So I thought it was about time (no pun intended) to get feedback from the other contributors on the Super Swingin' Hero 1968 Special from Mechanoid Press, a homage to that way out publishing period in the late 1960s where companies were trying anything and everything to attract readers.
Everyone was asked the same three questions.
01. If you ever read or still do read comic books, what was your very first one?
02. What are your thoughts on the late Silver Age of comics?
03. How did you become involved with the anthology and come up with the story for your specific feature?
Author of so many great comics of the past.
My very first comic was probably around 1956, either one of DC's second tier heroes (Green Lantern, Hawkman, The Flash, etc) a Disney duck book, or Classics Illustrated.
I became hooked on comics in the latter part of the 1950s and they informed my character development very strongly. It was an era when heroes were good and villains were bad, which was not exactly a true representation of the real world. But it showed the world as it could be, as it should be, and that was enough to light a spark of hope in my malleable and somewhat naive little kid mind. It's probably why I seem to add at least some sort of positive element in even the darkest stories I write.
Lee contacted me through Facebook and asked if I'd be interested in participating. I said, "Sure". As for the story, there were only two slots left when I joined: Ghostman (homage to Deadman) and The Crawler (homage to The Creeper). To be honest, I'd never read either of those characters when they were published, so I went through a few back issues and decided that Deadman would be the easiest--er, I mean, most interesting to use as a template. I took key elements from the original and came up with a storyline that would fit and pitched it. Unfortunately, I was told that I'd stuck too close to the copyrighted material and the editors would prefer, quite reasonably, to avoid a massive lawsuit. So I sat back and re-thought things, coming up with alternatives that, I have to admit, actually made the story better. I re-pitched, got approval, and wrote what I hope became an entertaining story with a bit of heart, a couple of laughs, and a recognizable background of the 1960s.
LISA M. COLLINS
Author of things both fiction and culinary.
My dad introduced me to comic books when I was around six, with my first being an Archie.
I think I fell right into one of the new demographics comic publishers were trying to break into. I was young and female. I was also deeply interested in science and the Silver Age comics was loaded with it, and whet my appetite for more.
As a member of the Pulp Factory yahoo group, I saw a post by Jim calling for proposals about the project. I batted some ideas his way about adapting a story loosely based off of Dial H for HERO, a DC Comics about a mysterious dial that turns a kid into a superhero by selecting the letters H-E-R-O in order. I personally have an affinity for all things Egyptian, and reworked the idea by selecting a pantheon of ancient Egyptian gods who would imbue my character, Jane Roberts, with mystical powers by wearing a necklace of rotating beads spelling out god's name.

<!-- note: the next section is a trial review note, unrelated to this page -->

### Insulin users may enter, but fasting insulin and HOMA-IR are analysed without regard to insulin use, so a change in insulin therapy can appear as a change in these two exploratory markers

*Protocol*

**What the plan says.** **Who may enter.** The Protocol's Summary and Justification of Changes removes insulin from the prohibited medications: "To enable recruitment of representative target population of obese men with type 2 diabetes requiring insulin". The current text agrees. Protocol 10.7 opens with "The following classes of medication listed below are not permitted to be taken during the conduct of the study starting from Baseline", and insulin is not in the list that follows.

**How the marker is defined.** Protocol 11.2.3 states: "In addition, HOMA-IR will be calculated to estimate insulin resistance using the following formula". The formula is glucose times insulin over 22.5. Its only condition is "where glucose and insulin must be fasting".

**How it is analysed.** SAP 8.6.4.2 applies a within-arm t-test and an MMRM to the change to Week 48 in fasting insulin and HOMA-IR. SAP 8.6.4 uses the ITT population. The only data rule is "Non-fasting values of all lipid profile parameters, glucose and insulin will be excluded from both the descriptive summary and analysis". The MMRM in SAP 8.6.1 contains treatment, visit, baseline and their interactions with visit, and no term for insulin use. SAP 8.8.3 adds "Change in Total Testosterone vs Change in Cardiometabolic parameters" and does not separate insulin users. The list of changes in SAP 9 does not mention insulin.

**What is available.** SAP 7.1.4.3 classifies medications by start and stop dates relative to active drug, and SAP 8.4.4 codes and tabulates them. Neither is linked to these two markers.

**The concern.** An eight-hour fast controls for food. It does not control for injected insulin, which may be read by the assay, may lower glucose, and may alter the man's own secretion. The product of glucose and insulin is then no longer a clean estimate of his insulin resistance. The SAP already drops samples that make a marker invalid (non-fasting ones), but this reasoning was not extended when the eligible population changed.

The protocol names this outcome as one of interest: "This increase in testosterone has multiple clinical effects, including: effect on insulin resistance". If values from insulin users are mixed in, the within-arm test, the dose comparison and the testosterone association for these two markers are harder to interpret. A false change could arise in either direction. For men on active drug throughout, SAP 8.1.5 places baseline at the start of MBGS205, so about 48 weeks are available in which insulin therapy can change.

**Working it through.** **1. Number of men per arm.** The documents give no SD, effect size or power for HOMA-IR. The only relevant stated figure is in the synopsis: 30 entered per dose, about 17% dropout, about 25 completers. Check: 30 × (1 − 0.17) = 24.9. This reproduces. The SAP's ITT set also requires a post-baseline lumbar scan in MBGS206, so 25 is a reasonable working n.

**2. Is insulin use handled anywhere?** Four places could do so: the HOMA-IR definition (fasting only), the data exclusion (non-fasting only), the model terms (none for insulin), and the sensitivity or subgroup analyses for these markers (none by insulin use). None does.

ERWIN K. ROBERTS
Creator of The Voice, and other exciting adventures.
At age three or four I started trying to figure out the newspaper Sunday comics. The key word being tried. The first comic book I remember is when my grandmother read to me “Only a Poor Old Man” from my sister’s copy of Uncle Scrooge #1. I collected U.S. comics from the mid-1950’s thru the early 1990’s. I still buy an occasional independent comic.
The late 1960’s were my college years. Just remember that no comics shops existed then. Things went crazy on the newsstands. TH.U.N.D.E.R. Agents and Tower Comics came and went. So did Gil Kane’s graphic (in more ways than one) novel His Name is -Savage! Anybody remember Fatman - the Human Flying Saucer? Marvel had an explosion. Meanwhile DC just went nuts. And I loved most of it. For me the Silver Age of comics began when I bought The (Barry Allen) Flash #105. It began to end in 1985 with Crisis on Infinite Earths and DC releasing Frank Miller’s Legends of the Dark Knight. Since that time all the contrived EVENTS and the steady stream of creators and editors aping Miller with ever darker characters took all the fun out of comics for me. I see DC and Marvel comics these days and cringe. The art and the blurbs just scream, "You don’t want to read this."
I saw Jim Beard’s call on the Pulp Factory mailing list, but hesitated a bit before replying. The list of characters was a bit picked over by then. I tend to write lone wolf heroes, in preference to groups. Only one solo character remained: Changeor - the Mutable Man. In 1968 able bodied Americans males, eighteen and older, had to be seriously concerned with getting Drafted. Changeor took his Draft physical almost exactly one year before I did. We both had the same sort of high-handed Draft Board. There is more than a little of my own experiences in this story. It is just that I can’t change my shape and composition like he can.
Okay folks, considering that there was 10 fantastic features within the Super Swingin' Hero 1968 Special and we've only heard from 3 authors in this post, obviously this article is TO BE CONTINUED, but the anthology can be found at Amazon.com!